“Finance is essential to accelerating the transition to net zero and achieving the full ambition of the Paris Agreement”
Mark Carney, The Prime Minister’s finance adviser for COP26
4. Work together to deliver
The COP26 president Alok Sharma has highlighted that the only hope for success is collaboration between governments, businesses and civil society. The summit is a chance to turn promises and ambitions into actions and to finalise the Paris rulebook3.
"The epidemic has shown us how crucial it is to find agreement among nations if we are to solve such worldwide problems"
Sir David Attenborough (COP26 People’s advocate)
Steps for Sustainability: An opportunity for collaboration
This walking challenge represents the way in which collective effort is the best means to reach a goal and to spark a passion for progression. Choosing walking above public transportation for instance will lessen our carbon footprint and there are a multitude of other benefits to be experienced.
The physical health benefits
Walking is a simple but effective form of exercise and can help improve fitness, cardiac health and reduce the risks of chronic disease to name a few. If you have knee, ankle or back problems walking is a lower impact exercise compared to running. Studies have shown that a daily walk can lessen the risk of stroke in men and women, significantly improve blood pressure and reduce cholesterol.
The mental health benefits
Walking can also help our mental health. It can improve our self-perception, self-esteem, mood and sleep quality4.
A short burst of 10 minutes of brisk walking can significantly increase our mental alertness, energy and boost positivity. Researchers have found that participants felt more content, awake and calm after being physically active5 in comparison to their state following periods of inactivity.
Physical exercise can also effectively relieve stress6. Research has shown that employed adults who work to remain active are more likely to have lower stress rates compared to individuals who are less so. Moving our bodies in this way betters our ability to cope with life stressors and generally boosts our mood and positive outlook.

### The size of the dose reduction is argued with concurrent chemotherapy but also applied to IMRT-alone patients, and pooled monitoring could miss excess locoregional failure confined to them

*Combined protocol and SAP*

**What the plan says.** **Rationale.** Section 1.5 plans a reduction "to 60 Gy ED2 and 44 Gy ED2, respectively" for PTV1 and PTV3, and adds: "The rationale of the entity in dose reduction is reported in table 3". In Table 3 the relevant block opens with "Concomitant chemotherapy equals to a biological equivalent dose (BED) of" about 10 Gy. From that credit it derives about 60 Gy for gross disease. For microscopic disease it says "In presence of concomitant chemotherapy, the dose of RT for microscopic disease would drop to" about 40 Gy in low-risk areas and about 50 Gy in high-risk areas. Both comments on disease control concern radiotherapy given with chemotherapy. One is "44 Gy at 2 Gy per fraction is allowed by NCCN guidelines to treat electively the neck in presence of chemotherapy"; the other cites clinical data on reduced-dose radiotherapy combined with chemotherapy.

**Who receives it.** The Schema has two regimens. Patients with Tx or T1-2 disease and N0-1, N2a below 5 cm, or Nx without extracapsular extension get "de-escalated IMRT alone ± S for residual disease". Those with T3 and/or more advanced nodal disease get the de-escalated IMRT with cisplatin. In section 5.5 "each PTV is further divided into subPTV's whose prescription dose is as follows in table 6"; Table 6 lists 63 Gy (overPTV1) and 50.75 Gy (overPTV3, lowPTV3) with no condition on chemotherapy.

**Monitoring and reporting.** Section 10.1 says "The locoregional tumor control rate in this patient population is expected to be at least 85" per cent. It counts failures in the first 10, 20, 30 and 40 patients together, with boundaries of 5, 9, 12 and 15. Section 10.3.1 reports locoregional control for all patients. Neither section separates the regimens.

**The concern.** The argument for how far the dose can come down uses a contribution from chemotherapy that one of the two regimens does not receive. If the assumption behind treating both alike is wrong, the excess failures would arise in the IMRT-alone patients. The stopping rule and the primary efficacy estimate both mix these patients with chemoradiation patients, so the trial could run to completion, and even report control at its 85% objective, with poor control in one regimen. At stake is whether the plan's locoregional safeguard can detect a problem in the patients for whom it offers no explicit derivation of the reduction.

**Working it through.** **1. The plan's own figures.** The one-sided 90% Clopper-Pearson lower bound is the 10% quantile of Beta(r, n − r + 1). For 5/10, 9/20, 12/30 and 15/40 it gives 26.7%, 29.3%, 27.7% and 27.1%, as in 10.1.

Walking among nature
Combining your walking route with a green space is a great way to improve your mental wellbeing. Research conducted by those in the scientific field of ecotherapy, which centres on therapy via outdoor activities in nature, shows a significant connection between the time that we spend in nature and the alleviation of stress.
One study by the University of Exeter found that people who spent two hours a week in green spaces, either all at once or over a number of walks, were more likely to report good health and psychological well-being7 than those who do not. These effects cut across occupations, ethnic groups and differing socioeconomic backgrounds. This study positively showcased that such results can be accomplished by a hopefully realistic (if able) target of only two hours.
Furthermore, the steps for sustainability challenge will enable members of Salix Finance, who are wanting and able to partake, to reap the rewards of regular walking. Better yet this experience will generate conversations surrounding our personal responsibility to reduce our carbon emissions and lead to the donation of funds to the Wildlife Trust.
Good luck to those who are walking, cycling, skating or scootering this challenge!